Ugandan lawmakers have just approved some of the world’s harshest anti-LGBT+ legislation, including introducing the death penalty for “aggravated homosexuality”. Ask the Ugandan President to veto the Bill.
If the Anti-Homosexuality Bill is signed into law by our President, LGBT+ people in my country face mass arrests and violence. We are frightened for our lives.
The new law represents a sweeping crackdown on our human rights and on our citizenship. It criminalizes us just for being who we are.
If the Bill is signed into law, we face the prospect of prison sentences of up to twenty years for “promoting homosexuality” and the death penalty for so-called “aggravated homosexuality”.
And the hateful and genocidal rhetoric aimed at the LGBT+ community that was voiced in Uganda's Parliament is now causing a violent and brutal backlash against our community. Unfortunately, I have already witnessed a significant increase in cases of extortion, eviction, denial of healthcare, and savage mob violence.
You also don’t need to be an expert lawyer to know that the draft law violates fundamental human rights guaranteed by our constitution and a range of international human rights instruments that Uganda has signed up to.
Our community is strong, resilient and determined. We will be tireless in making the case that this law has no place in a modern, successful, democratic Uganda.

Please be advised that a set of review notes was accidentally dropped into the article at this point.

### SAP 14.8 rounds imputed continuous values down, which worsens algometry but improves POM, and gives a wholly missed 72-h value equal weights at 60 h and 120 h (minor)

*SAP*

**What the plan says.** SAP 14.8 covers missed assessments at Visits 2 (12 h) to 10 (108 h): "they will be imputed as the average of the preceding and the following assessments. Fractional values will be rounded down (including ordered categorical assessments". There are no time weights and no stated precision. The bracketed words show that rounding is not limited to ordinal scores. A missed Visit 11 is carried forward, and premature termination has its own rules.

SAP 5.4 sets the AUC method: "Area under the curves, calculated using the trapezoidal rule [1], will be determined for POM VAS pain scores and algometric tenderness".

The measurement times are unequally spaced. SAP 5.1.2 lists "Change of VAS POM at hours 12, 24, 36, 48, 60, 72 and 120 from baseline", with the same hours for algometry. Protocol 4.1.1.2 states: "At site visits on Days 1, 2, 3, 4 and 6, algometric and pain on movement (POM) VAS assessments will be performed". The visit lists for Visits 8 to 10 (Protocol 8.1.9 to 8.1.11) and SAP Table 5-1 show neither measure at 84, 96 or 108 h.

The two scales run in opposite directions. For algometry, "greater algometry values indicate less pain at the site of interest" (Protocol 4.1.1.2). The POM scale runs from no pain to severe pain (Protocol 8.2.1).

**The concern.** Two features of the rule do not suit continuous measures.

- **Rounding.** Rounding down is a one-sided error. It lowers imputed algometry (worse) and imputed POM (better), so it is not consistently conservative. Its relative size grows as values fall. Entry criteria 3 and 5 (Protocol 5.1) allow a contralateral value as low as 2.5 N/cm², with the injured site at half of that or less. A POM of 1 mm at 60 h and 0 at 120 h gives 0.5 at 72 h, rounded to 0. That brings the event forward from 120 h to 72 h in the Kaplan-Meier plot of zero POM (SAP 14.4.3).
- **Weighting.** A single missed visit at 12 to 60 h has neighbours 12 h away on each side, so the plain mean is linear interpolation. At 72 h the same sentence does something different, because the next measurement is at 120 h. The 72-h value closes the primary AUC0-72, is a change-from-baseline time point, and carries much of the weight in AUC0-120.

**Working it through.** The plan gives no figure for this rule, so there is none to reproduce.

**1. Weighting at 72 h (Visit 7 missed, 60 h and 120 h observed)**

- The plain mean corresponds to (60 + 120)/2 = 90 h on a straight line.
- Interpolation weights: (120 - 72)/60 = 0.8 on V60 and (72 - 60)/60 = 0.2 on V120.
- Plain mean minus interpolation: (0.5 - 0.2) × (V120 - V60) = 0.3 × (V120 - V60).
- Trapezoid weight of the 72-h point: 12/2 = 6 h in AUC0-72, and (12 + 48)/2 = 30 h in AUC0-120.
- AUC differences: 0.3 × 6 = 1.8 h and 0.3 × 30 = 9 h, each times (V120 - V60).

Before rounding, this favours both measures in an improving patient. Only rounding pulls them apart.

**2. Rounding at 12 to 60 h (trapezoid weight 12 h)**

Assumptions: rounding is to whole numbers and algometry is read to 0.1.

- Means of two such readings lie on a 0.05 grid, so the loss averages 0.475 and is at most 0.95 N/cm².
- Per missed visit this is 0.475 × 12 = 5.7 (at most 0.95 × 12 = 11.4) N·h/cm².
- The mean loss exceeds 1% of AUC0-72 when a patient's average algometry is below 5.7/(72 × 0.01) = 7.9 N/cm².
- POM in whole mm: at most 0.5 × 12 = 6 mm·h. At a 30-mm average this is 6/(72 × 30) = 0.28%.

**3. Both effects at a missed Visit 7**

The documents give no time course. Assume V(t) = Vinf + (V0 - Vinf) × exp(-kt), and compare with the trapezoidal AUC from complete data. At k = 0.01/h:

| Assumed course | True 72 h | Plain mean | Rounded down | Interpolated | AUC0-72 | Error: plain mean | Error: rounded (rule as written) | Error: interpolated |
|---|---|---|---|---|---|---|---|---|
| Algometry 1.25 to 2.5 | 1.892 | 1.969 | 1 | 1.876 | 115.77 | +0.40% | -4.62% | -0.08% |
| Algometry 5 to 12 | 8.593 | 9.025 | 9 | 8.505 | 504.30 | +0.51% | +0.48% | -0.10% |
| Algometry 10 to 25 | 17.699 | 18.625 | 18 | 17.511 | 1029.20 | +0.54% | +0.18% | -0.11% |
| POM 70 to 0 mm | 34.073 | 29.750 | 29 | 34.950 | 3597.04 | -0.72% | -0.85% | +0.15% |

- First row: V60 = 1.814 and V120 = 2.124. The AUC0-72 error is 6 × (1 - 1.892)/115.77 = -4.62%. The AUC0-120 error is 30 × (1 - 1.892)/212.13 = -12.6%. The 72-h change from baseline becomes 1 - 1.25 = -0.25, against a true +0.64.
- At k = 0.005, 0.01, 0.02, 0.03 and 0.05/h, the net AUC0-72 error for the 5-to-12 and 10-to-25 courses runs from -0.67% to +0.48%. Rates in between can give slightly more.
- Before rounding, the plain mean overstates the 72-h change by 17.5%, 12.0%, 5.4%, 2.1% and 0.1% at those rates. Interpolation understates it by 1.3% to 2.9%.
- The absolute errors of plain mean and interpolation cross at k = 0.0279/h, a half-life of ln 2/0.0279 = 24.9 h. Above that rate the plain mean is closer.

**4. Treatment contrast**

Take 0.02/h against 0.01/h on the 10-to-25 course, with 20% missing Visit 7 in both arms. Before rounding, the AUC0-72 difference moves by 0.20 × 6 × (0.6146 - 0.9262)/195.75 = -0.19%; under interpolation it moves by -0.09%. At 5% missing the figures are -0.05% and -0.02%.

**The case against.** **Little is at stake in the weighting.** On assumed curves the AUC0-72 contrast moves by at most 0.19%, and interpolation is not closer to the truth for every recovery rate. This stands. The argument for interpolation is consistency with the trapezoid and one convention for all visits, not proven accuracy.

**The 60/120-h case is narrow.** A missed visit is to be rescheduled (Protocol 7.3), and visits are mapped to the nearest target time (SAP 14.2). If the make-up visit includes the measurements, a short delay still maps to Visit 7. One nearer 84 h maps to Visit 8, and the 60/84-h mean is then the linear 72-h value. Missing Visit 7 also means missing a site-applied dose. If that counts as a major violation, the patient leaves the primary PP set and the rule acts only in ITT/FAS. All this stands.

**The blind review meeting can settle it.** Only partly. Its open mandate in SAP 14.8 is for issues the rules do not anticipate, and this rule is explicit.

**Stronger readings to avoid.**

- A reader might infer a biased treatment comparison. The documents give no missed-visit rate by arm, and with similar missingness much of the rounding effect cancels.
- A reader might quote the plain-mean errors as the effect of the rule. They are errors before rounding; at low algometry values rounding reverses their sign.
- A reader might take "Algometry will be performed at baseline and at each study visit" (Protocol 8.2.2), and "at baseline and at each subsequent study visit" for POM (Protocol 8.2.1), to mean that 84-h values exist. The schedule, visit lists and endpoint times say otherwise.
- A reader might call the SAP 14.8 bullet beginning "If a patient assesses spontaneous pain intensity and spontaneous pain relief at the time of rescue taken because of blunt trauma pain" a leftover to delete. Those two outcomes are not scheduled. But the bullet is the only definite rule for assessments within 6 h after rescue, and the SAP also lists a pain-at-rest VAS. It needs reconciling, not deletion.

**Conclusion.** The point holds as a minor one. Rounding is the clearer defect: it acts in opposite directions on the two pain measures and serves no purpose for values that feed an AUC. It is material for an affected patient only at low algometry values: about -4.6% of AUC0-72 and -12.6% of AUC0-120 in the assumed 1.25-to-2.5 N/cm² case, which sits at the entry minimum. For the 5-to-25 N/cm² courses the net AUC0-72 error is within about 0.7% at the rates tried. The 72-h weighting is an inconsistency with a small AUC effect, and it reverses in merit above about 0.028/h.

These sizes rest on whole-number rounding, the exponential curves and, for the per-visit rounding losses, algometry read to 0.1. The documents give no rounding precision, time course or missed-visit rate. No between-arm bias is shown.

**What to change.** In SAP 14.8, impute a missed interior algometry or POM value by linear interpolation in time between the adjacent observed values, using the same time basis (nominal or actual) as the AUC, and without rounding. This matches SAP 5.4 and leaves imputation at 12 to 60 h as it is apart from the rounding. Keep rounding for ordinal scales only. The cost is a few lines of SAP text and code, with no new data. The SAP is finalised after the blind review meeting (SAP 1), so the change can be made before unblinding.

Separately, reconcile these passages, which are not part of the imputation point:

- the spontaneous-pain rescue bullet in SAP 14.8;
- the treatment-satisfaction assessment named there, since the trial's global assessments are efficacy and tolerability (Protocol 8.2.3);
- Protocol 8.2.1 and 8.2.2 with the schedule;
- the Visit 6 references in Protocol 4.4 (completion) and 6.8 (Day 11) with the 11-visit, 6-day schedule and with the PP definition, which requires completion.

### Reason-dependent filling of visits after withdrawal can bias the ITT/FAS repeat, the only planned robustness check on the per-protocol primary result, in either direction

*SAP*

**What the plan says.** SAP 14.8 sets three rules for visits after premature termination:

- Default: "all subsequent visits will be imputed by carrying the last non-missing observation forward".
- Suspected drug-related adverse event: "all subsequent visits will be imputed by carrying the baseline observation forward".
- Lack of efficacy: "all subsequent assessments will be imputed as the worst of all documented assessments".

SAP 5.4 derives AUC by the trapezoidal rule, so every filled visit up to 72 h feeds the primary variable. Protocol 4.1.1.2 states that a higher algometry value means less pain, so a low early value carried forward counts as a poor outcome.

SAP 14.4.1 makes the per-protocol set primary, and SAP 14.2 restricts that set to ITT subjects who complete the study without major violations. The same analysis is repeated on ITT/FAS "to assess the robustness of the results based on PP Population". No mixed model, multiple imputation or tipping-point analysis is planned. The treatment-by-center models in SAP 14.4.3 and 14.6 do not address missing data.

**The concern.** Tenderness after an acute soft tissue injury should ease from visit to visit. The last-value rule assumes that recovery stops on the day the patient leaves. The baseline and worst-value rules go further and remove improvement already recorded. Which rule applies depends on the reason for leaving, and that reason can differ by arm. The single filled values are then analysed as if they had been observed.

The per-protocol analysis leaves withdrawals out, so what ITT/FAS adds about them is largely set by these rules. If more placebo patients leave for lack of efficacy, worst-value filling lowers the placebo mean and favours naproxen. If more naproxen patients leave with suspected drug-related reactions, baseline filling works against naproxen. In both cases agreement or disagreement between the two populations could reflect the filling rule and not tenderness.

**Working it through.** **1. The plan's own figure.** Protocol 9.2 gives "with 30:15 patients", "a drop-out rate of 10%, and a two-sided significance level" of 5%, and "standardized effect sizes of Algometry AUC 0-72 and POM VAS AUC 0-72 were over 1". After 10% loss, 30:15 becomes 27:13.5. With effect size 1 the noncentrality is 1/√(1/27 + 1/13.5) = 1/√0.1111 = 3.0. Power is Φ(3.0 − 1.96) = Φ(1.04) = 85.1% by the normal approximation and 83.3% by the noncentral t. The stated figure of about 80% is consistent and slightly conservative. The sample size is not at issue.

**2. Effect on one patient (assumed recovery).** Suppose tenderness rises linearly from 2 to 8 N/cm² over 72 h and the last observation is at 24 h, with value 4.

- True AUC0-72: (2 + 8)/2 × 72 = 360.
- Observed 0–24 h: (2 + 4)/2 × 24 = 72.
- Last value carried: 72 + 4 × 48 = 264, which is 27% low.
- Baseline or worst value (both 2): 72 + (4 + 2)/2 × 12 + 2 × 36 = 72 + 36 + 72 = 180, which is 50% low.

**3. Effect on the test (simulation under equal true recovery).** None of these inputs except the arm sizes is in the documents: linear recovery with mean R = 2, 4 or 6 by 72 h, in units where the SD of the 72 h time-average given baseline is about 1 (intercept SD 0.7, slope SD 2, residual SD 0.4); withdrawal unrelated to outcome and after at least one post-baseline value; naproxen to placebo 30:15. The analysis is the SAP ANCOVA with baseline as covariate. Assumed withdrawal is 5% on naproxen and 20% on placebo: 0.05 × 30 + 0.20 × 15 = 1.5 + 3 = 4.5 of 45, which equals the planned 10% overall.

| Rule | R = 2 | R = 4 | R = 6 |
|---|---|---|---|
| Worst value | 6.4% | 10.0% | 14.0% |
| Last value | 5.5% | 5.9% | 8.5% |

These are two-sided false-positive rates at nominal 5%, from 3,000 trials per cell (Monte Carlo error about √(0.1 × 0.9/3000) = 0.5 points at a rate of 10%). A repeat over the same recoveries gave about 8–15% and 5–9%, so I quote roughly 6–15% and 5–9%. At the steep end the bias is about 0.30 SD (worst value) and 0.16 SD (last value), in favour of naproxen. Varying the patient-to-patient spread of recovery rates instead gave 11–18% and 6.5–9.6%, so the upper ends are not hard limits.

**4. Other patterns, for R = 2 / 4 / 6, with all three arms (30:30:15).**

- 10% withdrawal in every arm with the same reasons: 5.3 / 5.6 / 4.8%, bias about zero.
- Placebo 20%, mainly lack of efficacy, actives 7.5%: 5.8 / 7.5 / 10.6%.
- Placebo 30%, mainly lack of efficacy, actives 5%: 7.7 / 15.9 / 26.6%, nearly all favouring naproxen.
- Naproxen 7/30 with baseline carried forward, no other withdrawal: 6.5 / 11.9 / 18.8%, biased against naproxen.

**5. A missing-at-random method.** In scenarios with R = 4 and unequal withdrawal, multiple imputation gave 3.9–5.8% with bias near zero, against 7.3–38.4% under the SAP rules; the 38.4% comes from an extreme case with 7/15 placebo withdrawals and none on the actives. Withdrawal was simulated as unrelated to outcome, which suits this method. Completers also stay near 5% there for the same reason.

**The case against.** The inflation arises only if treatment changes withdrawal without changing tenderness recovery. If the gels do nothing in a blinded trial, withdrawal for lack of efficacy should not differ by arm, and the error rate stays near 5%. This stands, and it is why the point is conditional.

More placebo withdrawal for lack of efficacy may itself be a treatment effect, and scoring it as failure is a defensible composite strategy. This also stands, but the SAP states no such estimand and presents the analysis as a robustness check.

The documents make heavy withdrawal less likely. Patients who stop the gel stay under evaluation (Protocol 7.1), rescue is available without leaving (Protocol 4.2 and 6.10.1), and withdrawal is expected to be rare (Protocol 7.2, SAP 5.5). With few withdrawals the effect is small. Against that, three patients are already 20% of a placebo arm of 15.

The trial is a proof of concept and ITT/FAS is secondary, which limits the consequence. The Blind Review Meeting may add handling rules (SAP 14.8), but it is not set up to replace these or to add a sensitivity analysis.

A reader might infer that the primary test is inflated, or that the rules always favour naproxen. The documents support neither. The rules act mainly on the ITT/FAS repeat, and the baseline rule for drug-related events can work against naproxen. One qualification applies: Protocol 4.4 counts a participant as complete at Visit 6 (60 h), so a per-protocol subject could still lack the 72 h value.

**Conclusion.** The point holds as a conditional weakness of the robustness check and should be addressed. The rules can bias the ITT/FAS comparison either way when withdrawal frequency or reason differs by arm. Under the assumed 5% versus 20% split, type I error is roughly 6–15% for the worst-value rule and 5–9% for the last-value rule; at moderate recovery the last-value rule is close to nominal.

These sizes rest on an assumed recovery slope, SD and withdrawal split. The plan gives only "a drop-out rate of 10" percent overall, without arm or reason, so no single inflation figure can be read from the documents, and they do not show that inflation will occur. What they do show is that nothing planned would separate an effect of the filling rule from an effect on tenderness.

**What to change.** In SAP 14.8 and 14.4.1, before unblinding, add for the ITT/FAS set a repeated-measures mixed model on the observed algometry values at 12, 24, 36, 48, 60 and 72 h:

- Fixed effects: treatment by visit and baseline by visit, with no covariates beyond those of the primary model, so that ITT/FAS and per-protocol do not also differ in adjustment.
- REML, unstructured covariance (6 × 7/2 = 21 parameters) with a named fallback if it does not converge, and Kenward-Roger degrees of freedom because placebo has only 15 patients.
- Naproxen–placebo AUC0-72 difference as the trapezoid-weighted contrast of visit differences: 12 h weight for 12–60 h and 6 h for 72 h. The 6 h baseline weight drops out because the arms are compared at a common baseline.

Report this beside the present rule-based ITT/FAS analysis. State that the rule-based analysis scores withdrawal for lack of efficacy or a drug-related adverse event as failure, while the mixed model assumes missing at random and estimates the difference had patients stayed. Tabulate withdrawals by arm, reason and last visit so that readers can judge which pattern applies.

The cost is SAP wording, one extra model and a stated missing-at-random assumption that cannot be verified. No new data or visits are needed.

But we also need your help. Please sign this petition to tell our President that LGBT+ Ugandans are citizens of our country, worthy of respect and deserving of our fundamental human rights.
Update – May 2, 2023: After the president sent the anti-homosexuality bill back to Parliament, it has been passed again today by Ugandan lawmakers. Some changes were made to the bill, including a clarification that someone believed or suspected of being gay but has not engaged in same-sex acts is not considered to have committed a crime. However, the bill still includes a 20-year prison sentence for those who "knowingly promote homosexuality", and even the death penalty for "aggravated homosexuality." The president now has 30 days to either veto or sign the bill into law. It is critically important to continue urging the Ugandan President to veto the bill.
A Ugandan LGBT+ activist who is choosing to stay anonymous due to the current security situation.